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Marianne Kamp

Reappraising an Uzbek Literary Hero

Funded Projects, February 2014

Researcher: Marianne Kamp

Department: History Department

WIHR Research Presentation: Wednesday, February 25, 2015 at 3:10 p.m. in Classroom Building, Room 215

"Hero to Hamburger: the Decline of Hamza's Status in Uzbekistan"

Abstract: Hamza Hakimzoda Niyoziy, a famed and beloved poet and playwright in Soviet Uzbekistan in the 1920s, was the focus of my research in May 2014, with support from WIHR. My core question was: how do stories about a famous historical figure change as political and social transformations provide a demand for new versions or interpretations? In Hamza's case, those changing historical circumstances produced an acute shift in meaning. During the Soviet period, Hamza was lauded not only for his literary production but also for his exemplary life and death. He joined the Communist Party, worked with the new Soviet system to enhance culture and education, supported women's unveiling, and attacked obscurantist Islamic clergy, who killed him, turning him into a genuine Communist martyr. After Uzbekistan's independence in 1991, nearly every facet of Hamza's story that had been celebrated was re-evaluated: rather than a heroic Communist atheist, Hamza could easily be seen as someone who undermined Uzbek cultural values. How does today's cultural elite deal with a problematic poet whose literary works are still read and loved? Findings from my research in Uzbekistan point out the nuances of re-interpretation in historical rewriting, through erasure, shifts in emphasis, efforts to find new evidence that would support a more acceptable version of the past, and commercialization.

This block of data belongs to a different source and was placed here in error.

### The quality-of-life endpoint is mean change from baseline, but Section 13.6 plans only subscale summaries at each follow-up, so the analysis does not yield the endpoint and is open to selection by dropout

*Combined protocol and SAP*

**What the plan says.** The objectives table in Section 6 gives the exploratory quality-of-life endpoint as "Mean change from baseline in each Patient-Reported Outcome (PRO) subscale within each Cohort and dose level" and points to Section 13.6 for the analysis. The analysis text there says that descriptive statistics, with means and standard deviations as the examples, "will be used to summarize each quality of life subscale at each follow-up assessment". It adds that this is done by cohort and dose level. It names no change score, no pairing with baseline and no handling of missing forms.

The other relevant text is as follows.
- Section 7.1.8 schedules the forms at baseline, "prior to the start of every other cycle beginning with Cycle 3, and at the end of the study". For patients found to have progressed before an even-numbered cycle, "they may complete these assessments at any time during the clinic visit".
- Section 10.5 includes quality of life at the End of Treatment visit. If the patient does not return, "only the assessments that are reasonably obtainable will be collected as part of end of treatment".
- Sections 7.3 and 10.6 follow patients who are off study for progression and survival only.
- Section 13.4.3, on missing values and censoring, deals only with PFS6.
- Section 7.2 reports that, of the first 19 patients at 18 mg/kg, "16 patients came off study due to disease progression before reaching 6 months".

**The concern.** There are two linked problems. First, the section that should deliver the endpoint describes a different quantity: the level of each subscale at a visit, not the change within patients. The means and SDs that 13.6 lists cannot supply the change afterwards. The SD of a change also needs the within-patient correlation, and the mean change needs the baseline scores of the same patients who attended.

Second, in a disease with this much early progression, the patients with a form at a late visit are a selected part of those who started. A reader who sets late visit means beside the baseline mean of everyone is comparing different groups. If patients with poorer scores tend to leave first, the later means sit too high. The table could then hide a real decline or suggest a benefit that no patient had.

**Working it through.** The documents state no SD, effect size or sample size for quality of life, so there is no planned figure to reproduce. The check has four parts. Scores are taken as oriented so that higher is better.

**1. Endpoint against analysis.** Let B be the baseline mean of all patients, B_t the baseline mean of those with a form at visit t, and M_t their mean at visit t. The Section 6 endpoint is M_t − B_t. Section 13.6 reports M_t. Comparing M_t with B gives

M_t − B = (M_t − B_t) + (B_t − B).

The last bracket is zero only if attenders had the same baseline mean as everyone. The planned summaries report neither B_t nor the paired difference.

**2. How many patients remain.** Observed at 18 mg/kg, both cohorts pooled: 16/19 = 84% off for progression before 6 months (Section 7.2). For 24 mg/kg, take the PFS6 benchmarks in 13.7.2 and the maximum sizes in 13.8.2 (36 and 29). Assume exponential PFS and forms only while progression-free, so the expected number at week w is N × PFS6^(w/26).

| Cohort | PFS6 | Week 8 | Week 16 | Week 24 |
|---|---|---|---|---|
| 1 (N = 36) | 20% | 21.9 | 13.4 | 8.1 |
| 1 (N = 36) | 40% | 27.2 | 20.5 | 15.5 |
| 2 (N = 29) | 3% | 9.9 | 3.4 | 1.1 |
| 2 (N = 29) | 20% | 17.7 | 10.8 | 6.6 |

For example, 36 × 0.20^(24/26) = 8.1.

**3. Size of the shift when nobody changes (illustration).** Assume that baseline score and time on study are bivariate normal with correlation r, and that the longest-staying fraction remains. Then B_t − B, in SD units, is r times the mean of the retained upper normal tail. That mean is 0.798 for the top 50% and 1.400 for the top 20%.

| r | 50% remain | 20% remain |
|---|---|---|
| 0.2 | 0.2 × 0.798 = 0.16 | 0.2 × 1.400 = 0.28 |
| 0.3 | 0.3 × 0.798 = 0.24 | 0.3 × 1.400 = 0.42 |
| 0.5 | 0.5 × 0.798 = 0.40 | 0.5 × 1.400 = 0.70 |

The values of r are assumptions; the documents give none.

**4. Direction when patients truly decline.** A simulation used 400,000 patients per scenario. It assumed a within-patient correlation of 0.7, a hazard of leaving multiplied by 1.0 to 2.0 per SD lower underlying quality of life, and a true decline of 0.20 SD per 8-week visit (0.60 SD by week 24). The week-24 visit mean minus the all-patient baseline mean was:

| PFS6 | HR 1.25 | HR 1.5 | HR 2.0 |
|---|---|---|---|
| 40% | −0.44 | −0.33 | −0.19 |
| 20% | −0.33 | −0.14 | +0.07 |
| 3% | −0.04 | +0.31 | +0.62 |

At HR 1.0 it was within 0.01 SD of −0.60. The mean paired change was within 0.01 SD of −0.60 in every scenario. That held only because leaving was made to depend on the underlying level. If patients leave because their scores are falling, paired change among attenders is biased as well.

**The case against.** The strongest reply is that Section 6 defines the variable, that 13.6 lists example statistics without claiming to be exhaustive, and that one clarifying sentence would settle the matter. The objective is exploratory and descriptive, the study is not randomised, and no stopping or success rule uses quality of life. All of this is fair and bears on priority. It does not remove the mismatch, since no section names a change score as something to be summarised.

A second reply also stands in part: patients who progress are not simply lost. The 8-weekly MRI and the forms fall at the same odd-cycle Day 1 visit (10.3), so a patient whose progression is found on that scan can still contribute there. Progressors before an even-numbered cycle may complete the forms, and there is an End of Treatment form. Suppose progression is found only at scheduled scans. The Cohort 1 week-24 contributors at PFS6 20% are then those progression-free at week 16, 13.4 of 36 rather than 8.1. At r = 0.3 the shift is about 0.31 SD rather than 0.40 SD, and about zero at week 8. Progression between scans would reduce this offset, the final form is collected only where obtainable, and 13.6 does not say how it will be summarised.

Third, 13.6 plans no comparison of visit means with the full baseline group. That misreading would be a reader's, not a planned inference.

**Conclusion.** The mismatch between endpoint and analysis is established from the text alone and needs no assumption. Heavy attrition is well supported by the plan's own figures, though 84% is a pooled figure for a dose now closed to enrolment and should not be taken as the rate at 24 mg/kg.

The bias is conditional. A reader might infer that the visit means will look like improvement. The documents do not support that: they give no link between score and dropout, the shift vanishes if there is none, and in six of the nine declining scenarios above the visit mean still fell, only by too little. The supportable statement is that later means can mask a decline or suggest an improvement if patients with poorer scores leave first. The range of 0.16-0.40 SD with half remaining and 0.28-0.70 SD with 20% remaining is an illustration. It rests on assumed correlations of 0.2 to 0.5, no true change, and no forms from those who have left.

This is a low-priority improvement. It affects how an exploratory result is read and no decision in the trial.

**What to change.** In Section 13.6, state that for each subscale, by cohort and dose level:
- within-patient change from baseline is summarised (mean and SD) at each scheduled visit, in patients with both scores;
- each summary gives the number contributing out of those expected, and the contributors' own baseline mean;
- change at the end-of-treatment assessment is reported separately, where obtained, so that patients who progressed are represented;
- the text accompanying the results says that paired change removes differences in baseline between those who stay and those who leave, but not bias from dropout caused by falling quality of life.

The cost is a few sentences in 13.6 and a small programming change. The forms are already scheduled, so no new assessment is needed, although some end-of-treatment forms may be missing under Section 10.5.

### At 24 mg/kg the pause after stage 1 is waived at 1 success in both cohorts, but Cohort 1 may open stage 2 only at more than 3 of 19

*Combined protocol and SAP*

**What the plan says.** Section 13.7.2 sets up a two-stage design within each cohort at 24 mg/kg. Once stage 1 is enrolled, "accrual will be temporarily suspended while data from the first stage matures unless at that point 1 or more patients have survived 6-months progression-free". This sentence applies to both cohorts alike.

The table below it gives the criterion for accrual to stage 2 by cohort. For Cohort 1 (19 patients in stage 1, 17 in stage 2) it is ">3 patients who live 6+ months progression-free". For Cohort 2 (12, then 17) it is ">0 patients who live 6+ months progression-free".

Kamp   Kamp

My purpose for this grant is to support the final research and writing of a paper on cultural memory after an ideological earthquake. For 60 years, Hamza Hakimzoda Niyozi (1889-1929), an Uzbek playwright, was celebrated in Communist Uzbekistan as a martyr in the struggle for atheism and women's unveiling, against Islam. Since Uzbekistan's 1991 independence, Hamza has been removed from public space and discourse by a state that is erasing the Communist past and making ideological use of Islam. This research concerns culture, history and memory: how does the rise and fall of a hero illustrate change as a nation sunders itself from a socialist past and forges an Islamic present? Research in Uzbekistan will allow me to finish an article that juxtaposes the historical past (that which is demonstrated by the evidence of documents) against changing national narratives of the disappearing Hamza.

 Hamza Hakimzoda Niyoziy (a book of illustrations)

Hamza Hakimzoda Niyoziy (a book of illustrations)

(Hamza Hakimzoda Niyoziy (a book of illustrations), editor, Hamid Sulaymon
Illustrators: Q. Bashirov and E. Oxunov
Uzbekistan Academy of Sciences and Alisher Navoi Literature Museum publication, 1973, page 14 & 19)

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